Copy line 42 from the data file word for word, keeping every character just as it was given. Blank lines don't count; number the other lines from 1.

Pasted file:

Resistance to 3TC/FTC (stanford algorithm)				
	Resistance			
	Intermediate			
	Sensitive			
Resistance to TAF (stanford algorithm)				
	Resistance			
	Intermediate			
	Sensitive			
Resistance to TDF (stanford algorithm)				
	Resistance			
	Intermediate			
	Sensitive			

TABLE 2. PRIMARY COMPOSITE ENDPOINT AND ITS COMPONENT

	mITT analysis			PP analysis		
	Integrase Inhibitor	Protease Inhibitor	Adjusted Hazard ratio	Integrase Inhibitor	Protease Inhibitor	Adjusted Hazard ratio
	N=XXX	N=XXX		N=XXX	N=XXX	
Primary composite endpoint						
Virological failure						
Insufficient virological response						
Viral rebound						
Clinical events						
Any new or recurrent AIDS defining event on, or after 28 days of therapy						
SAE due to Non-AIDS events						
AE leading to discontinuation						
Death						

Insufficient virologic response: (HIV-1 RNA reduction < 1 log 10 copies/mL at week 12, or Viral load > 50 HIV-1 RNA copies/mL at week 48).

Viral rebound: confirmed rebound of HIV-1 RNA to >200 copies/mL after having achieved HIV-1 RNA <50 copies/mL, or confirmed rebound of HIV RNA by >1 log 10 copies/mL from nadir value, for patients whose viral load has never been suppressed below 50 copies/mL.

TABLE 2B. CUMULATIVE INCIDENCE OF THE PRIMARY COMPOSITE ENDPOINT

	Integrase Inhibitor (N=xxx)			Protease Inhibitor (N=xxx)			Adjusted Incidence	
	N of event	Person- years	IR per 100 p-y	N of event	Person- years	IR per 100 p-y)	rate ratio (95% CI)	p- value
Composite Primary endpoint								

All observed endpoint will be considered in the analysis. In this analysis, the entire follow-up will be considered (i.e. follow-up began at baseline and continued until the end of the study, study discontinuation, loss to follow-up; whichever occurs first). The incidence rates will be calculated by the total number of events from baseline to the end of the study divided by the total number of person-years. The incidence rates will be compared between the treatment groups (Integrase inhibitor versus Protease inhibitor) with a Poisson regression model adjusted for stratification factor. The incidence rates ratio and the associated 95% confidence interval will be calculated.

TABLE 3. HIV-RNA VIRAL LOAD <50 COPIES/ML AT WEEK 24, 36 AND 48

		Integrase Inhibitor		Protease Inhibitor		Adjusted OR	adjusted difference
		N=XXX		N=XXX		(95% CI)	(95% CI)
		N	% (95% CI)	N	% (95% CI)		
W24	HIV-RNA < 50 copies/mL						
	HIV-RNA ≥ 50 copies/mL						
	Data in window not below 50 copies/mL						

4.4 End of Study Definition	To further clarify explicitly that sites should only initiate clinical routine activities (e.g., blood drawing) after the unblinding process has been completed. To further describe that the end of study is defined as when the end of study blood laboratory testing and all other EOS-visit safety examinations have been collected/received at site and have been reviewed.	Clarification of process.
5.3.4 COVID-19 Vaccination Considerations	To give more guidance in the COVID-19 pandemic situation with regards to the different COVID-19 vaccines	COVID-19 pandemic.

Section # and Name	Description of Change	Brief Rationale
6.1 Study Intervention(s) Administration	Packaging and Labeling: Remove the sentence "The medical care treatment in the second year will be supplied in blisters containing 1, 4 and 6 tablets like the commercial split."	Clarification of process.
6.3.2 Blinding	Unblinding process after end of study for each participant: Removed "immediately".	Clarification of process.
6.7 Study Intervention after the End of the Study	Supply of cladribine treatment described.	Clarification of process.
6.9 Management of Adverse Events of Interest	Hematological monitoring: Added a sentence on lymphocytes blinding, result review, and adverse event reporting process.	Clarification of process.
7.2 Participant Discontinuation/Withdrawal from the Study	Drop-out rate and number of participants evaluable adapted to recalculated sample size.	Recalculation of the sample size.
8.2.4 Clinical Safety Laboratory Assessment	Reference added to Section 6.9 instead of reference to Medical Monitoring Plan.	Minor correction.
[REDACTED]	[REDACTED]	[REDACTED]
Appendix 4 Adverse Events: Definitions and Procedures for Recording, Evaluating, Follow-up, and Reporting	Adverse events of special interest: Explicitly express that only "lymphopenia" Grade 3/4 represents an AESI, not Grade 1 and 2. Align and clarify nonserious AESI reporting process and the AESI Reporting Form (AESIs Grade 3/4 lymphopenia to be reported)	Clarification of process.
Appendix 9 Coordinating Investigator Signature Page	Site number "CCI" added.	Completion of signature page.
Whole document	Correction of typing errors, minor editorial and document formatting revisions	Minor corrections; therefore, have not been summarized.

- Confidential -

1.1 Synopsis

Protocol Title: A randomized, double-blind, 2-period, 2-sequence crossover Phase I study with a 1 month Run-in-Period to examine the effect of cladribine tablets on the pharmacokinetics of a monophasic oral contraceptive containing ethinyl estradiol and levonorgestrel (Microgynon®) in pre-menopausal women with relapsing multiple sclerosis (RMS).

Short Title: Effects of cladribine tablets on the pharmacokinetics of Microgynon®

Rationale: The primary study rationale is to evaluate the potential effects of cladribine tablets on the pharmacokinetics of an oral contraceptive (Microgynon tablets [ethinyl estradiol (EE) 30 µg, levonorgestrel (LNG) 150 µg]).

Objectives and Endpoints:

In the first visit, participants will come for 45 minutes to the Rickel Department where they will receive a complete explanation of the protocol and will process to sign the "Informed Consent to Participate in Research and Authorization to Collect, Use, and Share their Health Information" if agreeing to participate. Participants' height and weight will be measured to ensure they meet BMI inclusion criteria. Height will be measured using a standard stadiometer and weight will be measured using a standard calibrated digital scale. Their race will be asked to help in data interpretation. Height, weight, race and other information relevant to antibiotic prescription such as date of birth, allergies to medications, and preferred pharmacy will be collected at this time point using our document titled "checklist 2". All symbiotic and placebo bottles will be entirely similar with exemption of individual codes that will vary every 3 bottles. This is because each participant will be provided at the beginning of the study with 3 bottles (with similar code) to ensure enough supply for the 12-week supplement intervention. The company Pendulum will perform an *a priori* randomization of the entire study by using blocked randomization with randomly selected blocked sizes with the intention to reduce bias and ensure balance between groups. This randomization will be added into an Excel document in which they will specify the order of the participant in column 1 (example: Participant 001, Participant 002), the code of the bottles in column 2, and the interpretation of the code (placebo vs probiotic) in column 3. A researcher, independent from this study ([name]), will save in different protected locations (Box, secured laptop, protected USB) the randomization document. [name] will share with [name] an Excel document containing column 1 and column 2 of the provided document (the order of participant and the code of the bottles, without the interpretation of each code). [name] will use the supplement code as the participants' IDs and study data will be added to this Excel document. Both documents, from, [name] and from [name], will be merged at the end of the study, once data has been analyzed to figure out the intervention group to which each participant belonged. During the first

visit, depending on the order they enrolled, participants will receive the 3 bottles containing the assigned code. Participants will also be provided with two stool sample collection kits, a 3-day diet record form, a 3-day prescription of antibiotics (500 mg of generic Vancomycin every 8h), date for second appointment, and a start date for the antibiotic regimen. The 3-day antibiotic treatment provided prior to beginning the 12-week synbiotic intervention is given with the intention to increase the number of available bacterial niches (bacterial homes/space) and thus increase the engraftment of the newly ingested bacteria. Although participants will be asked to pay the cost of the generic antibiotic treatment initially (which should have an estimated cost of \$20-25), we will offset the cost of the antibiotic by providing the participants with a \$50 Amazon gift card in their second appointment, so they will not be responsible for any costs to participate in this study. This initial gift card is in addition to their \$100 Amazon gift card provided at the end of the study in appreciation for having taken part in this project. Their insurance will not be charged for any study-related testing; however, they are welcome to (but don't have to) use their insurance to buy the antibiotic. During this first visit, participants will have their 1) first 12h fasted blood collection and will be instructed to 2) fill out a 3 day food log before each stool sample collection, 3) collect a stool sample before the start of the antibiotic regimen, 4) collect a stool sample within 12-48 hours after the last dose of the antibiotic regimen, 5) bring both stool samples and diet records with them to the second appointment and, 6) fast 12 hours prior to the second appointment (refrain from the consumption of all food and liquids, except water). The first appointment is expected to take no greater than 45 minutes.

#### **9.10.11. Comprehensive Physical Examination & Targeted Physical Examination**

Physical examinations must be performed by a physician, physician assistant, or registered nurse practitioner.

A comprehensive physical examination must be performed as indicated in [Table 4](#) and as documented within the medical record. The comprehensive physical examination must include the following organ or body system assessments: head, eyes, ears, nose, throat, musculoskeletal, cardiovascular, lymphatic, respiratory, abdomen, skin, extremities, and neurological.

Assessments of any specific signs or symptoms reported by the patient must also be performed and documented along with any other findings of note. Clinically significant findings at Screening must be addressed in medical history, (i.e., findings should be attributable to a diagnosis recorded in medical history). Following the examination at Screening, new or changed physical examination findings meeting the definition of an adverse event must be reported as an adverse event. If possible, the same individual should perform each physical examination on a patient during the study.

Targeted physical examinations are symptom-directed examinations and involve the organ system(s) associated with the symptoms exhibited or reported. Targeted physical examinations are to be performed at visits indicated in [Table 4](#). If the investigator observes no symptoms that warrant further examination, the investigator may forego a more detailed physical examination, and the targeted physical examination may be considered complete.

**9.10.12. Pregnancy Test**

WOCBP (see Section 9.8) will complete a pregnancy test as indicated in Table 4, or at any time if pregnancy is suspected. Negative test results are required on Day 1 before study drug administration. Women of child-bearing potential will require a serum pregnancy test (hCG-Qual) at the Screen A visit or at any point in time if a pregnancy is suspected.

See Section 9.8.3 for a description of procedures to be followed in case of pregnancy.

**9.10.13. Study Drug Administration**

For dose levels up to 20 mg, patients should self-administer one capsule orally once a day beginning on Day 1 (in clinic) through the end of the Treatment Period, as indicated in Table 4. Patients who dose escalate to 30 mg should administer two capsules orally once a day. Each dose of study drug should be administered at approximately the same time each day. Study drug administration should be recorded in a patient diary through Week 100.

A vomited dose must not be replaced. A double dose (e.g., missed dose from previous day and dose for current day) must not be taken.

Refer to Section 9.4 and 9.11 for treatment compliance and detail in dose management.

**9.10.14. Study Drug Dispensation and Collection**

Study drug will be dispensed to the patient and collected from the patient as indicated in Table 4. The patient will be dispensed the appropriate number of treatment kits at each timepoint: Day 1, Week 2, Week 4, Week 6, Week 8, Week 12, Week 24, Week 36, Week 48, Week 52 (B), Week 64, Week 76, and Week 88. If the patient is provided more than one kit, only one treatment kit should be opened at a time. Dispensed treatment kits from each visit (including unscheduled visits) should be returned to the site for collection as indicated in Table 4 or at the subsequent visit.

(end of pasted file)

Section # and Name	Description of Change	Brief Rationale